review by Ben Wilkinson

first published in The Guardian


27.9.16

      The Catch




For you, the catch wasn't something caught:
not word or contender, attention or fire.
Not the almost-missed train, or the sort
of wave surfers might wait an entire
lifetime for. Not the promise that leaves
the old man adrift for days, his boat
creaking, miles offshore. Nor what cleaves
the heart in two, that left your throat
parched and mute for taking pill
after yellow-green pill, the black-blue
taste the price you paid to kill
the two-parts sadness to one-part anger.
No. The catch was what you could never
let go. It's what you carried, and still do.












poem by Ben Wilkinson


from For Real (Smith|Doorstop Books, 2014)

1.9.16

Way More Than Luck
(Seren Books, 2018; forthcoming)


From the thumping heartbeat of the distance runner to the roar of football terraces across the decades, Ben Wilkinson’s debut confronts the struggles and passions that come to shape a life. Beginning with an interrogation of experiences of clinical depression and the redemptive power of art and running, the collection centres on a series of vivid character portraits, giving life to some of football's legends. By turns frank, comic, sinister and meditative – ‘the trouble with you, son, is that all your brains are in your head’ – these poems uncover the beautiful game’s magic and absurdity, hopes and disappointments, as striking metaphors for our everyday dramas. Elsewhere there are tender love poems, political satire and strange dream worlds, in an urgently lyrical book of poems that take many forms and modes of address: pantoum, sonnet, sestina; epistle, confession, dramatic monologue. All are united by a desire to speak with searching clarity about matters of the heart. Way More Than Luck is a book that shows how pain often comes to define our happiness; how we keep on in a world of chance, uncertainty and change.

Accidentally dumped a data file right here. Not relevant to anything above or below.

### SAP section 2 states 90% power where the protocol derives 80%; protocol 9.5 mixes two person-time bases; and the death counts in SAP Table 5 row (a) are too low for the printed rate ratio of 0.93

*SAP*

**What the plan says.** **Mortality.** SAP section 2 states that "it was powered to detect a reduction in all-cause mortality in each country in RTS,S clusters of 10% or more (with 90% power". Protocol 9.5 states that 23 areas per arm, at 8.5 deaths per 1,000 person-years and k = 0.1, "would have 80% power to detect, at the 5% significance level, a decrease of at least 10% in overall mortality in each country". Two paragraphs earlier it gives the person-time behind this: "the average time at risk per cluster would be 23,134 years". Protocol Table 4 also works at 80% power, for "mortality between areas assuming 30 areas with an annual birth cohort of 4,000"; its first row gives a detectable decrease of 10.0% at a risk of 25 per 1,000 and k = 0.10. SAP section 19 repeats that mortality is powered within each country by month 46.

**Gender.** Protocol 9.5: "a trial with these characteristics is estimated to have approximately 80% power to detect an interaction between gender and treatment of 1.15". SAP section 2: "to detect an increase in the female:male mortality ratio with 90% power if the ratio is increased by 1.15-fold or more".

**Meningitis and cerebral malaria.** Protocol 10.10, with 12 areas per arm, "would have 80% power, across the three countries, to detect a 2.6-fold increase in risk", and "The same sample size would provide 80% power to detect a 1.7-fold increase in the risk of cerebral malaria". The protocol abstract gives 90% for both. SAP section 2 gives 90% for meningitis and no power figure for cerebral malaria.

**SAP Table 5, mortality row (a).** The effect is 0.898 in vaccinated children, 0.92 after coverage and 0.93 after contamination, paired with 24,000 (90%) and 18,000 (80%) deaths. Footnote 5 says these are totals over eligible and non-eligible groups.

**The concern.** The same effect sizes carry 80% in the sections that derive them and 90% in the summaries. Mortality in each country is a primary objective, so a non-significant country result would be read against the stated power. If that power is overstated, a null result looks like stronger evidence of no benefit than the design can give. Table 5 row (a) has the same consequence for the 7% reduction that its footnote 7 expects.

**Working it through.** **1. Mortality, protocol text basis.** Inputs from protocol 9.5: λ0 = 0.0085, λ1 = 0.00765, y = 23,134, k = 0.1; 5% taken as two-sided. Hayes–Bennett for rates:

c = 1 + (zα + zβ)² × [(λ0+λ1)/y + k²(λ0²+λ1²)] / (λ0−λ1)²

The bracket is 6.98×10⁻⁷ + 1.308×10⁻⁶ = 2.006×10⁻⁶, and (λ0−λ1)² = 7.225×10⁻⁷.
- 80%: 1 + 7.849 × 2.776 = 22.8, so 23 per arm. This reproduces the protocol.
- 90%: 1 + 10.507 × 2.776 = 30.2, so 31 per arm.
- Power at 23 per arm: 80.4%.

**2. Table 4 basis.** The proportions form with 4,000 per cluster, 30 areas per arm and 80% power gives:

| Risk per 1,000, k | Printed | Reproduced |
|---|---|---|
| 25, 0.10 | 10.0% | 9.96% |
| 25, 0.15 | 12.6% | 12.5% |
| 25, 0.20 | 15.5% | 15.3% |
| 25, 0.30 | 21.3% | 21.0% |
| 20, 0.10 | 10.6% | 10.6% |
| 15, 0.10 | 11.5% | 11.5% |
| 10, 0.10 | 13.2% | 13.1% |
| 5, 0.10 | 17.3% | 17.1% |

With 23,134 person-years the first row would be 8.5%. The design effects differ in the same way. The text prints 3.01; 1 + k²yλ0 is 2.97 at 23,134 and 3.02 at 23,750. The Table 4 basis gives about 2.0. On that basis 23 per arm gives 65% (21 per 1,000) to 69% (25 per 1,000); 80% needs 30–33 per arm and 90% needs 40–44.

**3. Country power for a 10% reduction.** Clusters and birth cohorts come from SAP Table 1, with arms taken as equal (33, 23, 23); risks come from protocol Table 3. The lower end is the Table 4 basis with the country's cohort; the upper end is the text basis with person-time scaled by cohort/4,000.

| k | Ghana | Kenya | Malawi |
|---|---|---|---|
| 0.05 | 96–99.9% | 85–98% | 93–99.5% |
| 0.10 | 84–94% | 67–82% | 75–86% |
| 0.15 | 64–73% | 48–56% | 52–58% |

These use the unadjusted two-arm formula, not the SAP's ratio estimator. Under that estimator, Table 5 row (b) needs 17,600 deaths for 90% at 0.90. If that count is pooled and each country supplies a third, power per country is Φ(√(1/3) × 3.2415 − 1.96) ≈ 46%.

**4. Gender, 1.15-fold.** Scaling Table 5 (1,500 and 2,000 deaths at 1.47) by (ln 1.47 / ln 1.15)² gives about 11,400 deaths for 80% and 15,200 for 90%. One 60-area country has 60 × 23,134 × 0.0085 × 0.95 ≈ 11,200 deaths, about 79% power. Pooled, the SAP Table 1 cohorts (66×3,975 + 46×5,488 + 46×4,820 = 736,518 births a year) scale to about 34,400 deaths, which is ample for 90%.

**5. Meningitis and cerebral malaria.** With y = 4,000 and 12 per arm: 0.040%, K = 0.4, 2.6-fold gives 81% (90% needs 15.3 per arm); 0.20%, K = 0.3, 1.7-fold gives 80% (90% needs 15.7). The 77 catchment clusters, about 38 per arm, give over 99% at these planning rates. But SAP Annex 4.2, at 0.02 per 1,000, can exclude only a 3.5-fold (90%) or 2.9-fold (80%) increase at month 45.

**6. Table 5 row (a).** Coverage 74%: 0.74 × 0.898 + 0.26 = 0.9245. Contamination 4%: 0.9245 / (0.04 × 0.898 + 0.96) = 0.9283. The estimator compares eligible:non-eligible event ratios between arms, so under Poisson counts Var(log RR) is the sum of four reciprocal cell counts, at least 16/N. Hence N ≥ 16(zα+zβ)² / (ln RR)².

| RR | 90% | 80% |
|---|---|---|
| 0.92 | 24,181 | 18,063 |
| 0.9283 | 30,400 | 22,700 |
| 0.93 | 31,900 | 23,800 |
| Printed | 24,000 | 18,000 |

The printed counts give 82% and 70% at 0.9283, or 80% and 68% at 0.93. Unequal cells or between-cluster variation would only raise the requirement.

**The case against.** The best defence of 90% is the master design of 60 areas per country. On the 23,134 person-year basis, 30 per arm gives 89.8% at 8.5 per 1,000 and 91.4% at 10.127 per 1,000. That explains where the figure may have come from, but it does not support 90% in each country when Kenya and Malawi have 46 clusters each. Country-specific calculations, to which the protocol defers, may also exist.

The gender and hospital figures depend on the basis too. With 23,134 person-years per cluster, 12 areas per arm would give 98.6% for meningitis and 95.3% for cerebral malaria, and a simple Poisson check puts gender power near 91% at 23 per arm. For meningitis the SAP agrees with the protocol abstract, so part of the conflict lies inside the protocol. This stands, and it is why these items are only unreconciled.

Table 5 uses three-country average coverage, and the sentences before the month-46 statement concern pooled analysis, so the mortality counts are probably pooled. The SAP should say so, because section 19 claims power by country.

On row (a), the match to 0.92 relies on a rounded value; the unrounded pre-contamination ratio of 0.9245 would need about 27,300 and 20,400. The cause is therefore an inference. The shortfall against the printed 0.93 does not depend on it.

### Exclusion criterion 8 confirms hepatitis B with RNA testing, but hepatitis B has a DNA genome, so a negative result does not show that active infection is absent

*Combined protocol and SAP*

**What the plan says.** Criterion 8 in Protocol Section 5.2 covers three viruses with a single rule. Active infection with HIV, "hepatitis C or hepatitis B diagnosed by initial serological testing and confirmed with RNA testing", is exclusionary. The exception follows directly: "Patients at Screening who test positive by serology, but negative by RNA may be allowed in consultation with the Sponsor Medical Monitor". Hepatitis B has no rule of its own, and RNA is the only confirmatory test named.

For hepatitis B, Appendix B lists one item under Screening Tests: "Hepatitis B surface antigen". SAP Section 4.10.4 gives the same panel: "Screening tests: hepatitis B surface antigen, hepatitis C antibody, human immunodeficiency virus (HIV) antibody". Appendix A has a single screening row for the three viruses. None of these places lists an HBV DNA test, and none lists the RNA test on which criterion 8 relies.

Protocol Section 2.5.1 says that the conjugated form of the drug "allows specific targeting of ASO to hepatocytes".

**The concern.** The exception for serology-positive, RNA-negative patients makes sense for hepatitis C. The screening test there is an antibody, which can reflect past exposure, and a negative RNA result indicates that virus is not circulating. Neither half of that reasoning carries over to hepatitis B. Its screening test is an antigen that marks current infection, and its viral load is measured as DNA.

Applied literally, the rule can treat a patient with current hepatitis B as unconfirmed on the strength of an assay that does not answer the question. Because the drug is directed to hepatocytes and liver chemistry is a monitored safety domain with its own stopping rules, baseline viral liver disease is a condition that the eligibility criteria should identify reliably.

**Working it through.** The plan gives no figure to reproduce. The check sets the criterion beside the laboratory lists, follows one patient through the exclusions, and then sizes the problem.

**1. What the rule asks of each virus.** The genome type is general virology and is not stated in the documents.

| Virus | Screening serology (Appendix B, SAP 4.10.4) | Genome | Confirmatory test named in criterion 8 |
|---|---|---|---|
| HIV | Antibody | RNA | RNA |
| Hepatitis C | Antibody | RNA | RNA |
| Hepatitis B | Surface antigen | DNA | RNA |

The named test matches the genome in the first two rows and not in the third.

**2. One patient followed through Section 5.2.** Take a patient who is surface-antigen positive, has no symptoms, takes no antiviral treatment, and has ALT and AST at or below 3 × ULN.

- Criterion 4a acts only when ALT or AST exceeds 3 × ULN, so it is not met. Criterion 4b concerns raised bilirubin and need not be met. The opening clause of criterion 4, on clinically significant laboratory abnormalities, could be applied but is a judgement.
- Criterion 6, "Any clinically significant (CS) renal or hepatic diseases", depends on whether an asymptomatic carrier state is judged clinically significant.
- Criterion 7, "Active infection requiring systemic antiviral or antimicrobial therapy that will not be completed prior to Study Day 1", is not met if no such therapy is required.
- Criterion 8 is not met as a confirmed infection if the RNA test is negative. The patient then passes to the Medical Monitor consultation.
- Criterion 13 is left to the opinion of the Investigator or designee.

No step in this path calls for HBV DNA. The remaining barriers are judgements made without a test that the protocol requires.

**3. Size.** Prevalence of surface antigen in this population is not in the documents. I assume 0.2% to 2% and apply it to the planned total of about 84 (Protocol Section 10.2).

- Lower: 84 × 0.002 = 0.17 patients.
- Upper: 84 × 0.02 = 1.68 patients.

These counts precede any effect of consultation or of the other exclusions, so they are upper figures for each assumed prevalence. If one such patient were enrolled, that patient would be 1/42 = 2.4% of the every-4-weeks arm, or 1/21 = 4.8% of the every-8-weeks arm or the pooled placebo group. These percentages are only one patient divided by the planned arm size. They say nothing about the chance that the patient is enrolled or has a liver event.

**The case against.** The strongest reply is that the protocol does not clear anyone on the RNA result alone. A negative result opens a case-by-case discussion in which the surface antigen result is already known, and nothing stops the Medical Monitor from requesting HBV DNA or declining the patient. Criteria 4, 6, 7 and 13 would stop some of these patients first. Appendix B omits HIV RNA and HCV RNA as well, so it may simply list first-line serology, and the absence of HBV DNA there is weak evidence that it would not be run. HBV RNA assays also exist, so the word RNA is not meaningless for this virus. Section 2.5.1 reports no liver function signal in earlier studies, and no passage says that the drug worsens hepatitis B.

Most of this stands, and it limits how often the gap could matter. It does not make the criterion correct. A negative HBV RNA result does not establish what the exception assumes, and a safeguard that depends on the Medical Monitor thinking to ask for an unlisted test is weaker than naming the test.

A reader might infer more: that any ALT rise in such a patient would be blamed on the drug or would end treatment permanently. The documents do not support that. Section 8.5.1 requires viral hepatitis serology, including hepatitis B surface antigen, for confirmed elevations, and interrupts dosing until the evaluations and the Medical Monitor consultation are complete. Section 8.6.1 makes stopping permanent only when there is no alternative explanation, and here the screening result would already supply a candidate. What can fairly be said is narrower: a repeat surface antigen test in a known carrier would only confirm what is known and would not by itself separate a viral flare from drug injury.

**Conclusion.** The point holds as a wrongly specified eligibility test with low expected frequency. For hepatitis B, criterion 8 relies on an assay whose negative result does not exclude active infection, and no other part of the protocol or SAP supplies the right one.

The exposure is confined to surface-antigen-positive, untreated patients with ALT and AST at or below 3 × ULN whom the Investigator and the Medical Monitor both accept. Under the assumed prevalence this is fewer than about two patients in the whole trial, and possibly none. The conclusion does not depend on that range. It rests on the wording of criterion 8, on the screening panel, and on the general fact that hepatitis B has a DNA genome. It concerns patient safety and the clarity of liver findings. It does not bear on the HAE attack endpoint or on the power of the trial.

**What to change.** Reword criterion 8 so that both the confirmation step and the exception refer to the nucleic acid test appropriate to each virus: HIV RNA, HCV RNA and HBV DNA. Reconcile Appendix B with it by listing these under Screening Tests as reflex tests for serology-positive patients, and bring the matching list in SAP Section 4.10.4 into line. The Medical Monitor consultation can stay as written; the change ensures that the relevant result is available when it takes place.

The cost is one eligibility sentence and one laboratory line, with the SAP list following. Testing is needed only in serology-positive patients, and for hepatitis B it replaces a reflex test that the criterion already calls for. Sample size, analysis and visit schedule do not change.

Due from Seren Books in early 2018.



28.8.16

The Three Ages of Muldoon:
Paul Muldoon's One Thousand Things Worth Knowing - review